I don't speak any language other than English. (Well, I Latin in high school. Useful if I ever visit Latin America. :-) With that background, I'd say:
As others have noted, a lot of information about programming, on the web and in books, is in English, so it would certainly help if you learn English.
Some computer languages use a lot of English words, like Visual Basic, for example. Others use mostly symbols, like C/C++/C#. So if you're going to program, you're going to have to learn SOME English. But I don't think it's a lot. IF, WHILE, RETURN, etc. Depending on the language, maybe 10 or 20 words to a few dozen. Visual Basic is the wordiest language I can think of, and I just checked a list and it has, by a quick count, about 160 reserved words, but there's a lot of duplication in there. Like END and WHILE and then END WHILE listed as three separate "words". I can see that being inconvenient for a non-English speaker, but these words are often used with meanings only loosely related to their common English meanings, so I think in many cases it's not that much harder for a non-English speaker than for an English speaker. Like, the meaning of HANDLER or CAST is probably no more obvious to a new programmer who speaks English than to a new programmer who speaks Portuguese. If instead some of these things were called by words that are meaningless in English, like if instead of saying CAST we said FOOBAR, would that have made it harder for me to learn programming? I doubt it would have made much difference.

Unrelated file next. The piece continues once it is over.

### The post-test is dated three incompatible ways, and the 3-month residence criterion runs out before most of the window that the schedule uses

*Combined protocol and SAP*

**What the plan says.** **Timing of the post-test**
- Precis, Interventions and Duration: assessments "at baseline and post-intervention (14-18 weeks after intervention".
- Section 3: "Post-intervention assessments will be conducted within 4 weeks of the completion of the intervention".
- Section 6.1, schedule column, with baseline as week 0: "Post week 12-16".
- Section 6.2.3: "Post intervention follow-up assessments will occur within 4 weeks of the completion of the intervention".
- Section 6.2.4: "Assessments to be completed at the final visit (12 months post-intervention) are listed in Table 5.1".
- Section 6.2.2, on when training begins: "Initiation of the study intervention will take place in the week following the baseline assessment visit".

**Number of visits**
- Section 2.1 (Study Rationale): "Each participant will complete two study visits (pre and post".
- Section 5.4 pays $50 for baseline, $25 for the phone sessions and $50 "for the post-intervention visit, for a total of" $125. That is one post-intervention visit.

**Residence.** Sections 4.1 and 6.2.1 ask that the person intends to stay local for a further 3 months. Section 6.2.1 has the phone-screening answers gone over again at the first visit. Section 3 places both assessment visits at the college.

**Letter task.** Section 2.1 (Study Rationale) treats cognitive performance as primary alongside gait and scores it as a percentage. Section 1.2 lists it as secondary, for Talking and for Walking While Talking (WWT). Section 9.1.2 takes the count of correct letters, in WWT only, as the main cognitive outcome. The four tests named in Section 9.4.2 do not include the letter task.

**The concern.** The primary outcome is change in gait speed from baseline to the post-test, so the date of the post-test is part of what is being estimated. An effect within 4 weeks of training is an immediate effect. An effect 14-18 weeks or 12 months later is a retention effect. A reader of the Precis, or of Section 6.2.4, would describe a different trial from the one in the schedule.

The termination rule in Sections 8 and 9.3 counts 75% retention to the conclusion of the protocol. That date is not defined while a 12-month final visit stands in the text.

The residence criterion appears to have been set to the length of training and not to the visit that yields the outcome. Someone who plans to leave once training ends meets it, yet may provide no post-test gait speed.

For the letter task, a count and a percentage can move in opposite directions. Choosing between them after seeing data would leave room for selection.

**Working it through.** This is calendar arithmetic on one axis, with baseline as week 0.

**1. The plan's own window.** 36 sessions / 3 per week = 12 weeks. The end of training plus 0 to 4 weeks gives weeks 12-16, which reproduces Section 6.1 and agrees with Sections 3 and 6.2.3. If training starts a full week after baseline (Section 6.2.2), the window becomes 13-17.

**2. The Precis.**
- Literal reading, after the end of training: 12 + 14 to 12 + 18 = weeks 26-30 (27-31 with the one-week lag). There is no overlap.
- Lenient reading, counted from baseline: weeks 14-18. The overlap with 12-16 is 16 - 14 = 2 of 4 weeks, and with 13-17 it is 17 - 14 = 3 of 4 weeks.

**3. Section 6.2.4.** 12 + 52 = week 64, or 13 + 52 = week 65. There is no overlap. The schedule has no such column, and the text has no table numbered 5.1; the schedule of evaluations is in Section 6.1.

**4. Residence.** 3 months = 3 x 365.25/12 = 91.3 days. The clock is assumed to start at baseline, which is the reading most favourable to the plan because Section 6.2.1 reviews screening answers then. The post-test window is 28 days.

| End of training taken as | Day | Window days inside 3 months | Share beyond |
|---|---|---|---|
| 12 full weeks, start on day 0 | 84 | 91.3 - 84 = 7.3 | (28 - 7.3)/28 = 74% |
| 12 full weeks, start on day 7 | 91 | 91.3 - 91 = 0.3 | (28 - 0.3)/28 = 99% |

You mention that some languages have options to define alternate words for keywords in one way or another. So yes, you could define words from your own language as synonyms for the English keywords. I wouldn't. Now your programs have a bunch of non-standard terms that you made up. Someone else who tries the same thing is unlikely to use exactly the same set of words that you do. So now reading someone else's program, you've got to figure out what he meant by his "translations". I suppose if everyone in the company used the same set, you would learn them and could work on each other's programs easily. But what happens when you move to another company, or download software off the web? It seems to me that you're just setting a trap for yourself. Better to just learn the standard words.
If you're writing a program in Portuguese and the only people who are likely to read it are other Brazilians, and you all presumably speak Portuguese but maybe are not particularly fluent in English, it just makes sense to make variable names Portuguese. I don't see what's gained by trying to make variable names in a language you are not particularly good at.